The time for cyber security is now, says Australian expertPosted on May 15th, 2019 in Event News, Event Safety, Event Security
Security was a hot topic at the 2019 The Business of Events conference. In the morning of the first day, we heard from Danny Baade about the importance of protecting crowded spaces which was followed by a talk on cyber attacks and their effects on business in Australia and events around the world.
Teaching us about the dangers and the resources available to help was Michelle Price, CEO of AustCyber, who was responsible for writing the national cyber security strategy for Malcolm Turnbull’s government.
The high risk of cyber attacks in Australia
While we all like to think that we, personally and professionally, aren’t likely to be targeted, the fact is that in Australia we are all high-risk targets. And, as event organisers, one of our main roles is to manage risk – both for the event itself and for our guests.
The main reason that Australia is a high-profile target is simple: we’re a very rich nation.
Michelle said, “Our superannuation industry in Australia is the largest in the world. At any given time, it is worth a trillion dollars. But, actually, the total value of the assets in our superannuation system is worth $3 trillion. That’s a prize to go after.”
“It is one of the reasons why we are as a country are the number one per capita target for malicious software deployment in the world. We’ve got a heck of a lot of money sitting in bank accounts, trust funds and superannuation funds in this country.”
What does this mean for event organisers?
Cyber criminals are constantly looking for a weak link that allows them access to information. Even if you think there’s nothing of value in your event per se, there may well be information about one of your attendees – their personal phone number, address, date of birth or even credit card details – that is of high value.
Michelle said, “If your organisation is running an event that has that an individual attending with a wealth fund worth $17m and there’s a malicious actor who wants that $17m, they can scan and see that your system is not protected. If they come across that person’s name, they will go through your system as another avenue to try to attack.”
“I’m not talking about the technicality of how these things take place, but that’s an example of how your sector can be used as a kind of transition point. Malicious actors bounce around the internet and network architecture to be able to find the most straight forward, the most cost-effective way for them, to be able to access information.”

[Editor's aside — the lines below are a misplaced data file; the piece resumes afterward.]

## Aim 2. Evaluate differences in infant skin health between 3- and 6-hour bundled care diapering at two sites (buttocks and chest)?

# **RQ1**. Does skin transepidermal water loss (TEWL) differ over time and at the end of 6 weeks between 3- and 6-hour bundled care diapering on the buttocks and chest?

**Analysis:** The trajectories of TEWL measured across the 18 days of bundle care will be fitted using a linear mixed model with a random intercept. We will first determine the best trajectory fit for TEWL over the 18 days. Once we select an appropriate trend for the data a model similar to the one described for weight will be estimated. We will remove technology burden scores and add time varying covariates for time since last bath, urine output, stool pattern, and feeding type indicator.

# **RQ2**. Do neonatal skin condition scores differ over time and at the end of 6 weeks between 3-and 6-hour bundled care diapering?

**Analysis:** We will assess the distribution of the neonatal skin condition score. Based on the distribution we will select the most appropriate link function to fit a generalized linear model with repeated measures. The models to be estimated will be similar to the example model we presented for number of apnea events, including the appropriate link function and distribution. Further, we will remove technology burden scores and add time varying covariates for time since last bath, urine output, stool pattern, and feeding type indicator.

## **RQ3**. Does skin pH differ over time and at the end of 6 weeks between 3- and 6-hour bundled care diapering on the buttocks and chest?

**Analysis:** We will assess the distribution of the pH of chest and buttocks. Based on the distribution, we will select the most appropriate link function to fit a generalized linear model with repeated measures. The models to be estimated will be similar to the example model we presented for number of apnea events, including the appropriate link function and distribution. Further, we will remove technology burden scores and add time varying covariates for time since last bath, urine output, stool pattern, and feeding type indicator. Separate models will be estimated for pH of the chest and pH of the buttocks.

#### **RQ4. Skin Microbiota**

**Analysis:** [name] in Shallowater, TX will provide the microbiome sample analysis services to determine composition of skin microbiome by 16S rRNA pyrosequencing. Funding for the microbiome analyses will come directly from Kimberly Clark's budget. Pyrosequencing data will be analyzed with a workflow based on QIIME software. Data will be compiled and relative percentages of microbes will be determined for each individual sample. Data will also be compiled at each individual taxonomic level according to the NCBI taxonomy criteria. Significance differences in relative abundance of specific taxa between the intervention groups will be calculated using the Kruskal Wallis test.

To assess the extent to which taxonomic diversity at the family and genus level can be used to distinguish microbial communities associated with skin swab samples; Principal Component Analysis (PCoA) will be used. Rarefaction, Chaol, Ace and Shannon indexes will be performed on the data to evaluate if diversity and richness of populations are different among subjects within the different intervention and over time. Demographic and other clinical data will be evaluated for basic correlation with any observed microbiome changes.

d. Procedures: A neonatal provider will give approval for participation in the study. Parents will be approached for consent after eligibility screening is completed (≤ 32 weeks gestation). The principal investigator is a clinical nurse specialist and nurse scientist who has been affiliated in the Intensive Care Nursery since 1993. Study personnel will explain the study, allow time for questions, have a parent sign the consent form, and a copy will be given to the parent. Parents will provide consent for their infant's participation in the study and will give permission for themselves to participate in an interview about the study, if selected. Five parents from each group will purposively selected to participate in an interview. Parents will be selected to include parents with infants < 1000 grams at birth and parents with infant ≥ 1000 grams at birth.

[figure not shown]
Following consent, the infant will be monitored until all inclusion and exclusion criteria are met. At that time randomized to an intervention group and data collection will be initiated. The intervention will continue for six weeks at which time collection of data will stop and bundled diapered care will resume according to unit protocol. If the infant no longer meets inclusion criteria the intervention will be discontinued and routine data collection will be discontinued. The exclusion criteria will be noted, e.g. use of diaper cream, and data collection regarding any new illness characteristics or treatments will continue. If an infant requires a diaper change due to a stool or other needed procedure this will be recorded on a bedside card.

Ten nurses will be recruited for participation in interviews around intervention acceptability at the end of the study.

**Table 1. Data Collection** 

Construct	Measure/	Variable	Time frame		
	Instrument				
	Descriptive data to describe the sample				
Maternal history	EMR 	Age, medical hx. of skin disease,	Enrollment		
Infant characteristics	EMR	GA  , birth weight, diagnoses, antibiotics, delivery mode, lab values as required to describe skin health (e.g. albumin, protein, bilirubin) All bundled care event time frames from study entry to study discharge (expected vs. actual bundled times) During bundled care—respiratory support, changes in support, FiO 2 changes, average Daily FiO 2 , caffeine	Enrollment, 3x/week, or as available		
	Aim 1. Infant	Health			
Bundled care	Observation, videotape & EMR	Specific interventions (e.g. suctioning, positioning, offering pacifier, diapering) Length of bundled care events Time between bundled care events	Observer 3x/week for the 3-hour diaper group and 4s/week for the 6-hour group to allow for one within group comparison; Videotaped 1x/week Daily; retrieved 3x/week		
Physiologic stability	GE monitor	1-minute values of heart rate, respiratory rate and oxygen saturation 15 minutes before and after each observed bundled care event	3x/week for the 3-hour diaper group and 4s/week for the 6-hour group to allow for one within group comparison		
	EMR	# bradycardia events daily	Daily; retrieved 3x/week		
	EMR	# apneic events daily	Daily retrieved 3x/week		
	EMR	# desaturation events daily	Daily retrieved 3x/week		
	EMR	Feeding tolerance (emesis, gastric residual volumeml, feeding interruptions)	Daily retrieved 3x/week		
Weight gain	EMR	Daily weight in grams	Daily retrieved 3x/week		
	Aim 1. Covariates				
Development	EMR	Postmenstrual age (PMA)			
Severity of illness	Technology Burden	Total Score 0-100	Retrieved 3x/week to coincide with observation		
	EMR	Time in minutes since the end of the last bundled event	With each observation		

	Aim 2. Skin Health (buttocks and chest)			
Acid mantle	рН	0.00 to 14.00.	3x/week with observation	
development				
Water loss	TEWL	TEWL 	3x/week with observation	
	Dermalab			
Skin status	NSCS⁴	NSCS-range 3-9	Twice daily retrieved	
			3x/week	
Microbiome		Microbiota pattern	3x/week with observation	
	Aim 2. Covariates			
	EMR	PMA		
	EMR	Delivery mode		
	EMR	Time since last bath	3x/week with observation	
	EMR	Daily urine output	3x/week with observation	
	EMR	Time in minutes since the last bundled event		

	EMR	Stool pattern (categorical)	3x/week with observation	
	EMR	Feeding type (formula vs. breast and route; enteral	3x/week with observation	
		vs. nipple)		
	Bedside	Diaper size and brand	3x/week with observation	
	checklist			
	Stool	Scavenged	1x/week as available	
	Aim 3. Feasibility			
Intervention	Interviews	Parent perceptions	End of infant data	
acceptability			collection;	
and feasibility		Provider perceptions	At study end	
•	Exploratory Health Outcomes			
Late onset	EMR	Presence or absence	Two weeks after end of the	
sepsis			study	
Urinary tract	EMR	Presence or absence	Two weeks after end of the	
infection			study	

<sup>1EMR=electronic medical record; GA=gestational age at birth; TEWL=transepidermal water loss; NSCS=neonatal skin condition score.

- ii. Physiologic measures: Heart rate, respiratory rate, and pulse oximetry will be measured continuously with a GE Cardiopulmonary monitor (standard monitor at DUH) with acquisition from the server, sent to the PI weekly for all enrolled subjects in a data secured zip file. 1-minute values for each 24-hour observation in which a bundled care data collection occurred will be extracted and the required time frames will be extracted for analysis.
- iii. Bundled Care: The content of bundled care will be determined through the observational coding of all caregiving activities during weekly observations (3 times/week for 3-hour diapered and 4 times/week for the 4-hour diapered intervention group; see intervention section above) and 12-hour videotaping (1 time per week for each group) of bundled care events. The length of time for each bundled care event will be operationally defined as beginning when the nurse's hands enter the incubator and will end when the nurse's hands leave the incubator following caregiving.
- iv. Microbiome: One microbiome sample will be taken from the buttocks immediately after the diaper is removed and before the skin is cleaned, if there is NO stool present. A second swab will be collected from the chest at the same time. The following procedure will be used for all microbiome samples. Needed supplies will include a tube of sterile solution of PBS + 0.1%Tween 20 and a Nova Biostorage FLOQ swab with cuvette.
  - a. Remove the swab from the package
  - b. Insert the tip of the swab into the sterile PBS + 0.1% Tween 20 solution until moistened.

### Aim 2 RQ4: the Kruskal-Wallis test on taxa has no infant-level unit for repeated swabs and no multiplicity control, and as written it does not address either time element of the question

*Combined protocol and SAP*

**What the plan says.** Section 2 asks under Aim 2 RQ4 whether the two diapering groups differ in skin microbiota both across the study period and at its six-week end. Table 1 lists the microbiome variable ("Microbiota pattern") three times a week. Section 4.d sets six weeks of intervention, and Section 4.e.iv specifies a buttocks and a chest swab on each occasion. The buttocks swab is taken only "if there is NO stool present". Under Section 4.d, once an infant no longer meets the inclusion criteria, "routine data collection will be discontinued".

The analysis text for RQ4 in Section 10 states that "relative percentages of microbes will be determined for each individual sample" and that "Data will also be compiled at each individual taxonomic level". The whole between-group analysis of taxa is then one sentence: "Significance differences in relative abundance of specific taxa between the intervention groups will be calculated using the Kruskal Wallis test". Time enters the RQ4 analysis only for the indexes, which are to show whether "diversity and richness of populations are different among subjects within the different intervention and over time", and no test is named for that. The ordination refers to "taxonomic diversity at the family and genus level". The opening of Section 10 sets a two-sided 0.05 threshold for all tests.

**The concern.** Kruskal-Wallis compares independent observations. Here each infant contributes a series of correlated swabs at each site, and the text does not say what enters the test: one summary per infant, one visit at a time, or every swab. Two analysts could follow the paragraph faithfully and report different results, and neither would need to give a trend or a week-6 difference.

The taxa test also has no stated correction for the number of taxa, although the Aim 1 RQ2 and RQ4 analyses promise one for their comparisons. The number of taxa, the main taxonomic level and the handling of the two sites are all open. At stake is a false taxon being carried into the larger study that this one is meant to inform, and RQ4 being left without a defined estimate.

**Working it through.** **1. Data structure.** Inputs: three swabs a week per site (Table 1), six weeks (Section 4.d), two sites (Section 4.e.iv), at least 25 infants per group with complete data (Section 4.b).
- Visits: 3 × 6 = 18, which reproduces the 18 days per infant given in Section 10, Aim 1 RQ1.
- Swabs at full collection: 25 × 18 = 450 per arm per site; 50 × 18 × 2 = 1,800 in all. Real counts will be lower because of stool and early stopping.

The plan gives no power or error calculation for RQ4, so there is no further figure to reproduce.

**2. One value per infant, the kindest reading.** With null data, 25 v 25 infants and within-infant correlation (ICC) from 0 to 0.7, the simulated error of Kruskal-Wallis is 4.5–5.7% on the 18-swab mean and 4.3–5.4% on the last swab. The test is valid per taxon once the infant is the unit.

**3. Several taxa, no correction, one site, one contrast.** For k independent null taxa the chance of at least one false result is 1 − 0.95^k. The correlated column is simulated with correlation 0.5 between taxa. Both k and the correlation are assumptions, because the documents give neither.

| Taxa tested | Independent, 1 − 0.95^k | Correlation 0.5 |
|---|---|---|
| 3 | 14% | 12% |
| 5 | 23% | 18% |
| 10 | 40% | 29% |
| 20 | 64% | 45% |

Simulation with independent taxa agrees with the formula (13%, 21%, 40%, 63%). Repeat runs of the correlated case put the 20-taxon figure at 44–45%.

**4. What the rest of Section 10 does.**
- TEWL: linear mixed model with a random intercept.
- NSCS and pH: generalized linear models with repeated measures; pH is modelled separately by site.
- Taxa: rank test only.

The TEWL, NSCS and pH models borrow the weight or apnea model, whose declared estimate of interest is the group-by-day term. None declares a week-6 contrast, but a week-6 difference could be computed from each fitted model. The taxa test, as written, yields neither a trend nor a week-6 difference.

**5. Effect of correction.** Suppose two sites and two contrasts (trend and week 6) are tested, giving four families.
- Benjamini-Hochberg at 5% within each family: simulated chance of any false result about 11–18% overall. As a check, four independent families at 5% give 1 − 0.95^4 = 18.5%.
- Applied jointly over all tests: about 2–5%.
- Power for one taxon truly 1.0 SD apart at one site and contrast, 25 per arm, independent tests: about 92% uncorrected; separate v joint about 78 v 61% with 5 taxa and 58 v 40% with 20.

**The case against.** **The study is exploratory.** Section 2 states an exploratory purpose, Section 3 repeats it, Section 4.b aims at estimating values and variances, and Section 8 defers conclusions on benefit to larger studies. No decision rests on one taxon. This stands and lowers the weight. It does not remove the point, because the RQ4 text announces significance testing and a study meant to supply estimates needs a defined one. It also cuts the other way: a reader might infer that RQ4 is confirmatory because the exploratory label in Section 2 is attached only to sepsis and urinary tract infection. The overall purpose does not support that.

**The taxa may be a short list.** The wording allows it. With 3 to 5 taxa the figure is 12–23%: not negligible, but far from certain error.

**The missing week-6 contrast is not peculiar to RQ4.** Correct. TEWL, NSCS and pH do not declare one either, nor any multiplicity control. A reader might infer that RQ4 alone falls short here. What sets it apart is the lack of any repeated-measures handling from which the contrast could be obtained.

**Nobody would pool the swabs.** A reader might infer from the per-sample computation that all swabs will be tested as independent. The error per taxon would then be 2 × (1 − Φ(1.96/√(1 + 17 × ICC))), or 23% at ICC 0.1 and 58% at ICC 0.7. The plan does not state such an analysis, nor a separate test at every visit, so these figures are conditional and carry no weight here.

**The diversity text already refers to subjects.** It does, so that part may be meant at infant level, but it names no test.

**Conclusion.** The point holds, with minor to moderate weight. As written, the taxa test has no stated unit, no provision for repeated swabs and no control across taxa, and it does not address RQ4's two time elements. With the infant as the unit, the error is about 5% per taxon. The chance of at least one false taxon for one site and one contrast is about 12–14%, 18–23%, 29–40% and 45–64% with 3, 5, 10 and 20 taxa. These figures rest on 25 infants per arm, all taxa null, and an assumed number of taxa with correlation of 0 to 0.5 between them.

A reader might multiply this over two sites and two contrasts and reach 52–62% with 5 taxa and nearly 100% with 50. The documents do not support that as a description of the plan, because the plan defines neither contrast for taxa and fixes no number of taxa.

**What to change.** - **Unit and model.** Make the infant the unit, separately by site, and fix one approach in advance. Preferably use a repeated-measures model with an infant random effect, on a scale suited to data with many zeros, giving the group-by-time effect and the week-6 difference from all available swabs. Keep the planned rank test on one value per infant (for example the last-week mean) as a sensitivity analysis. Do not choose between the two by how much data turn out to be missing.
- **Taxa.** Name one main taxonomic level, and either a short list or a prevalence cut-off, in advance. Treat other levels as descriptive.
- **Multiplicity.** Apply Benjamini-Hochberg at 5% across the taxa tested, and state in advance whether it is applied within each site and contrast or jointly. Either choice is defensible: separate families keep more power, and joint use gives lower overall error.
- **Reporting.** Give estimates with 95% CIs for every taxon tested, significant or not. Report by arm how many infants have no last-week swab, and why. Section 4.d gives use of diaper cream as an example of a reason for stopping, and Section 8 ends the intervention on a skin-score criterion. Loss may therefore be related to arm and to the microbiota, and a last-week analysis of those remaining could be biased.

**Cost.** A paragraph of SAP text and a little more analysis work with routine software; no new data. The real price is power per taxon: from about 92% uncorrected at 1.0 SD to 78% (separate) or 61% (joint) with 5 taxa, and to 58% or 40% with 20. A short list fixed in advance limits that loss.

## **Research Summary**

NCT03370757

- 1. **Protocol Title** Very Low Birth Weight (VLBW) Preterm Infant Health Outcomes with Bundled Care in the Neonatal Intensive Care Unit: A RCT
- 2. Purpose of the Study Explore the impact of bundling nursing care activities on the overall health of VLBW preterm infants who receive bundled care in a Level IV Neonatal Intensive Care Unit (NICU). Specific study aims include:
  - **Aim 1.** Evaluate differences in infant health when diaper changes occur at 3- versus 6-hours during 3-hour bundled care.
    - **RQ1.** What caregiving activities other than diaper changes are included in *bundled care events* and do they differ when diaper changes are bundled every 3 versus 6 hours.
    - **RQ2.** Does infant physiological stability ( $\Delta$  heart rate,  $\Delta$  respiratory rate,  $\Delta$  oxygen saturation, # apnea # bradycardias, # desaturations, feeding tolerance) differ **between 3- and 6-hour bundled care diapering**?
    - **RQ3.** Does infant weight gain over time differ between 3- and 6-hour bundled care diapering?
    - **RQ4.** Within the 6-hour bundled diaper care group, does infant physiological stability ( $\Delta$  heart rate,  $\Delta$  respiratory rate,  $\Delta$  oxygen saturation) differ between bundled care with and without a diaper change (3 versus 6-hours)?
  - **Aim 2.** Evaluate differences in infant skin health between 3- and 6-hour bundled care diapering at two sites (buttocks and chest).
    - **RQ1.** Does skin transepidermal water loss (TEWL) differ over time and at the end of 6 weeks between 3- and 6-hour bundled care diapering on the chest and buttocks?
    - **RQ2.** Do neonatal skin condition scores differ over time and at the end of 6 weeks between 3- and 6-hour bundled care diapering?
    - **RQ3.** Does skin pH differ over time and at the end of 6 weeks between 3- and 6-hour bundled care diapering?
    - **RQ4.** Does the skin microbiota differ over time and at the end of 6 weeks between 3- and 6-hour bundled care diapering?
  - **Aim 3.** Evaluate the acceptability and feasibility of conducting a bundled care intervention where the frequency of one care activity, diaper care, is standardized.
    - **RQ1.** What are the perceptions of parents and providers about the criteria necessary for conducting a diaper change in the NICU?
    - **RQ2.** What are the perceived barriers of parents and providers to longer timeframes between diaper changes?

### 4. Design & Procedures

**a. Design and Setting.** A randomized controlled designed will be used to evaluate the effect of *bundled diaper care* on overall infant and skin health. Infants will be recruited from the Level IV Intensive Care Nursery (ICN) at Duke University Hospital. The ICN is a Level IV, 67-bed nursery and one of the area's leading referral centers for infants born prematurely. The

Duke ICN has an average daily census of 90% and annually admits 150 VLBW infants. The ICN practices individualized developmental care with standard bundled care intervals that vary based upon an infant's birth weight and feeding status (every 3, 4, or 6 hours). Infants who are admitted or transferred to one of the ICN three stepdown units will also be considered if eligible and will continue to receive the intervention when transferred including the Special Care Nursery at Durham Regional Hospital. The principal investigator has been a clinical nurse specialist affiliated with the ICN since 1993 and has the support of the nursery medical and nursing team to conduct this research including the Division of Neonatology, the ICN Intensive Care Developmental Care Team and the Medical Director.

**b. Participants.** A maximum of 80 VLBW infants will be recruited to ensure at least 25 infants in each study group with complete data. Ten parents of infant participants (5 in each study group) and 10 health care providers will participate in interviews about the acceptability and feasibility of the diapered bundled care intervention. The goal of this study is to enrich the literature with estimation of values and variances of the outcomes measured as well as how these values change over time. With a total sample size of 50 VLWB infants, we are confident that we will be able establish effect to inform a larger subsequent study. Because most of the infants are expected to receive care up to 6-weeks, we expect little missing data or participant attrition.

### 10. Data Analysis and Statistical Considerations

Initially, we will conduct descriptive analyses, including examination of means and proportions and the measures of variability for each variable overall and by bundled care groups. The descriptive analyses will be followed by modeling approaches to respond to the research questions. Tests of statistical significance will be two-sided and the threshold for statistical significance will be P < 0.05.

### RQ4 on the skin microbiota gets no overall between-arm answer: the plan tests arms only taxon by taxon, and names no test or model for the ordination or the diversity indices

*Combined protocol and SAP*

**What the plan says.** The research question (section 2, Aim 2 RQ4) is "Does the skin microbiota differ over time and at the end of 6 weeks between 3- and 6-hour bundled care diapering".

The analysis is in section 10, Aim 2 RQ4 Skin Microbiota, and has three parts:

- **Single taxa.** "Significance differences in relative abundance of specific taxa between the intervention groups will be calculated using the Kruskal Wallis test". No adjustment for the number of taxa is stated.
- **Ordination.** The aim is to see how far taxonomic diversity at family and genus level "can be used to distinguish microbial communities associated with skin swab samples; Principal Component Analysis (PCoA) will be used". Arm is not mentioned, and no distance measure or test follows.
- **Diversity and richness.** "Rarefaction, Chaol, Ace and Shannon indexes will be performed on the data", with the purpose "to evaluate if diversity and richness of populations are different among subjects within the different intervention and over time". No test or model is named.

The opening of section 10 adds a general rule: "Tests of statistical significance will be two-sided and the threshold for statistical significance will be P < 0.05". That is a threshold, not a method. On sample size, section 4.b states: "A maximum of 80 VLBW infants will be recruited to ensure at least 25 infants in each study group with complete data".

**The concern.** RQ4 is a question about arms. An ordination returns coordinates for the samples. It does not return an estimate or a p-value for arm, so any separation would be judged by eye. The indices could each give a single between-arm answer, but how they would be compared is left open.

Events can also be targeted
With technology so prevalent in how we do our jobs, we have to be vigilant every step of the way. It’s unlikely that you’ll be aware of an attack until it’s too late and this can damage your marketing, your sales or even the event itself.
In Australia, it takes an average of around 200 days from the breach to when you find out about it. In almost all cases, you only become aware of it because another organisation makes you aware of it.
But why would your event be a target? There are many reasons. From something as simple as a prank to someone who takes umbrage at your event – because of your industry, political stance or one of your speakers – something the most innocent-looking conference can be in the news for all the wrong reasons.
The scary thing is that this is happening in today’s event space.
Michelle said, “There are conferences around the world where they’ve been maliciously attacked. Devices can be hacked and, all of a sudden, instead of me being up on the screen, it’s a completely different thing. It is not sci-fi, this is a reality now.”
“It could be having Mark Zuckerberg speaking at your event and someone has a raging campaign against the Zuck. The motivations for why people are wanting to do this are very broad.”
What’s the first thing you should do?
Pre-empting the question of what event organisers can do to increase their cyber security, Michelle emphasised the importance of having different, hard-to-guess passwords for every account. To improve security even further, you should make sure that you and everyone on your team uses a password manager, such as LastPass.
Michelle said, “That complex, unique password for every different account you have online, every different presence you have online, is your number one defence. It makes it infinitely harder for an attacker to get at you over someone who does not have complex password.”
“Don’t use password123 for everything; that can get hacked in a millisecond. Because of the speed at which this is happening, if you’re hard to get to within a couple of minutes, they’ll move onto the next. if you’re doing that at an enterprise level, your organisation becomes one that is less targeted than the one next door that does not use complex passwords.”
For more free advice around cyber security for yourself, your organisation and your events, visit austcyber.com.
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